Mediation—a process which people are often familiar with, yet which is often quite misunderstood.
So—what exactly is mediation and how can it work to your benefit?
Mediation is, quite simply, a form of dispute resolution where a neutral third party helps facilitate a conversation with the ultimate goal of reaching a consensual resolution.
The key difference in that in mediation, the parties choose to jointly retain an attorney (or other professional) to facilitate their discussions. The mediator is a neutral who does not—and cannot—provide legal advice. The mediator is not advocating for either side; rather, the mediator helps the parties jointly resolve their issues through various techniques.
Mediation is a confidential and private process. A successful mediation will result in the parties entering into a Memorandum of Understandings which is typically brought to their individual attorneys to “review” the agreement to make certain that both parties entered into the agreement knowingly and voluntarily. The Memorandum of Understanding is then conformed into a formal Marital Settlement Agreement—at which point the parties can proceed to obtaining a Judgment of Divorce.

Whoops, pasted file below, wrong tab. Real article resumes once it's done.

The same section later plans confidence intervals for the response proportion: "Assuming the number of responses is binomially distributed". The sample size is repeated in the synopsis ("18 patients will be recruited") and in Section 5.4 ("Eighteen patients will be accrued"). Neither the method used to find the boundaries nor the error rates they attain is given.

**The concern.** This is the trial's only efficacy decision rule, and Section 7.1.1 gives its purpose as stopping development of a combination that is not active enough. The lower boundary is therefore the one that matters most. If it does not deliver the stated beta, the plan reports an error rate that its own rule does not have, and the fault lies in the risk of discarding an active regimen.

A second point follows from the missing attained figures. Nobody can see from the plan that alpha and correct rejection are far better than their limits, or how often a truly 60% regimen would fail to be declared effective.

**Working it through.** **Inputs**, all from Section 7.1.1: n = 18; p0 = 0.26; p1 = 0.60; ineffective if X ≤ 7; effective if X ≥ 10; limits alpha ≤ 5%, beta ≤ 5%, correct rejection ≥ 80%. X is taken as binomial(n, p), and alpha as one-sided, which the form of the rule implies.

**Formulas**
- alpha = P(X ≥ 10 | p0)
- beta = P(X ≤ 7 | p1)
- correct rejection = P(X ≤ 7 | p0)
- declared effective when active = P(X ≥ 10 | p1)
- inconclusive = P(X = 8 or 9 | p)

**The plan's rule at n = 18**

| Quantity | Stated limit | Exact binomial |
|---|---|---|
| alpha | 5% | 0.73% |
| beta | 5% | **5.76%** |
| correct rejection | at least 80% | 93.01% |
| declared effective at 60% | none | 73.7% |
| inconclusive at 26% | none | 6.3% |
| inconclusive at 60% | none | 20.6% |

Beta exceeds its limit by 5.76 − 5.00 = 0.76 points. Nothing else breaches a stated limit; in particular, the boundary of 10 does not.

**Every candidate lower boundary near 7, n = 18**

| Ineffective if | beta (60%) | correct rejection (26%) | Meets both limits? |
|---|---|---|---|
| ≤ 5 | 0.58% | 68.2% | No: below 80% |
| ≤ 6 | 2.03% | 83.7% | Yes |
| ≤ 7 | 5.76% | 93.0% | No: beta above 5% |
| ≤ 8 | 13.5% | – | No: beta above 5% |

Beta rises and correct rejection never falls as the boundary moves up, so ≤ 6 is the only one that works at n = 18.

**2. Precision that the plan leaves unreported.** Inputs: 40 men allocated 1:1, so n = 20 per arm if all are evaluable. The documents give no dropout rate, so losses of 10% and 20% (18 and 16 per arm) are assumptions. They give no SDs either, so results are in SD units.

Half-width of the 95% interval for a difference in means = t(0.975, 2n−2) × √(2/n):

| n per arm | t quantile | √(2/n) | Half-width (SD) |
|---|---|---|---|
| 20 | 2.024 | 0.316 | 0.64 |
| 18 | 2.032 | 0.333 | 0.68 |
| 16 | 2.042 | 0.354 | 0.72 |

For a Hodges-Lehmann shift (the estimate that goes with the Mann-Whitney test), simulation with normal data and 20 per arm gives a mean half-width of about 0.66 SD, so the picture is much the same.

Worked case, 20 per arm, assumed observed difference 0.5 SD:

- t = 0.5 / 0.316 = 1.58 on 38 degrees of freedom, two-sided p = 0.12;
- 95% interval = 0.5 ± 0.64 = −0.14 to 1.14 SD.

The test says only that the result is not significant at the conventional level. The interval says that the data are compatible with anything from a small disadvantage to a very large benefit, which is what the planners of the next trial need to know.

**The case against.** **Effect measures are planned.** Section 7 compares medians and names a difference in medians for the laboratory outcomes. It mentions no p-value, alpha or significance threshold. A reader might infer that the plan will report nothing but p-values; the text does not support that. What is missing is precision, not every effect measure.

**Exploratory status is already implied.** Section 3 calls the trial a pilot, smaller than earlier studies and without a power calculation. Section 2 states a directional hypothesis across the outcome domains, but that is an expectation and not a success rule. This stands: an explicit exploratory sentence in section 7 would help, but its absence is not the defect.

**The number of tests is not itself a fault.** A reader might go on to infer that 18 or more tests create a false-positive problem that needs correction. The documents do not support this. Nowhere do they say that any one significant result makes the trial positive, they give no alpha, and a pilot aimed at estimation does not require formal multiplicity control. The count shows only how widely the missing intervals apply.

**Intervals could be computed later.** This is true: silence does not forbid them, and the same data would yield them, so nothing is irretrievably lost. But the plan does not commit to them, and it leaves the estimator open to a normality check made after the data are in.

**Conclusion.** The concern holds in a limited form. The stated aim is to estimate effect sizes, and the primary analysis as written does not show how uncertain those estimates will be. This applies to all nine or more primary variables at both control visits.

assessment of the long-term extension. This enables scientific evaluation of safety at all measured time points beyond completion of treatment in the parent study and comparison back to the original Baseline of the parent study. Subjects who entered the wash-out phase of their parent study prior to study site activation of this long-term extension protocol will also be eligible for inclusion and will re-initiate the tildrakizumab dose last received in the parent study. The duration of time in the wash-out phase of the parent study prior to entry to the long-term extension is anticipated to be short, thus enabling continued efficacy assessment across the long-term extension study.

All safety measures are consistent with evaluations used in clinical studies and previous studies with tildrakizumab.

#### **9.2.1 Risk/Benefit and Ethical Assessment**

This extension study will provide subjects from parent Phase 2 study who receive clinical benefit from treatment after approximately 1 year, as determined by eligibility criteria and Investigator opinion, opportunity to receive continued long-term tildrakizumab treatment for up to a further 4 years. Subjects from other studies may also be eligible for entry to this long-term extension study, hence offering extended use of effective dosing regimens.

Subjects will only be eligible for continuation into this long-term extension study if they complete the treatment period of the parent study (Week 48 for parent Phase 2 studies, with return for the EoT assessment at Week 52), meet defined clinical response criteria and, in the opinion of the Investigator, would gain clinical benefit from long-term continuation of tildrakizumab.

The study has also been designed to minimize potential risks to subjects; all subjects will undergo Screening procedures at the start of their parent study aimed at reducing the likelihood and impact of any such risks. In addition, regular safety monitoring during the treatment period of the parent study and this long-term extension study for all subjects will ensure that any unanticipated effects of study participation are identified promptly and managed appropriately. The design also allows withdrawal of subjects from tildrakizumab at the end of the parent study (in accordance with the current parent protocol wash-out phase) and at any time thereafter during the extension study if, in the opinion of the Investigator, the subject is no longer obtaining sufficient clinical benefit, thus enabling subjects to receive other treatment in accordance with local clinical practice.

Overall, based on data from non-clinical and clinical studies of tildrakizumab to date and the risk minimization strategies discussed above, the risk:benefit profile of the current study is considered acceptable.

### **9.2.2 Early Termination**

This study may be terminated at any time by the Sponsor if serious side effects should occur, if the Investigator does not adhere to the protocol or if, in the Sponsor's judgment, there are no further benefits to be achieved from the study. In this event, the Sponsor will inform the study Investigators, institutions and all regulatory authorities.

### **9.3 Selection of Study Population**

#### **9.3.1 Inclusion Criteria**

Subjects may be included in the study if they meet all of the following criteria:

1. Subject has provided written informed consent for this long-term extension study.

Mediation is a wonderful, cost-effective alternative for many couples. Check back over the next few weeks for additional blog articles about the Mediation process, the role of the mediator and the pros and cons to determine whether this option is right for you.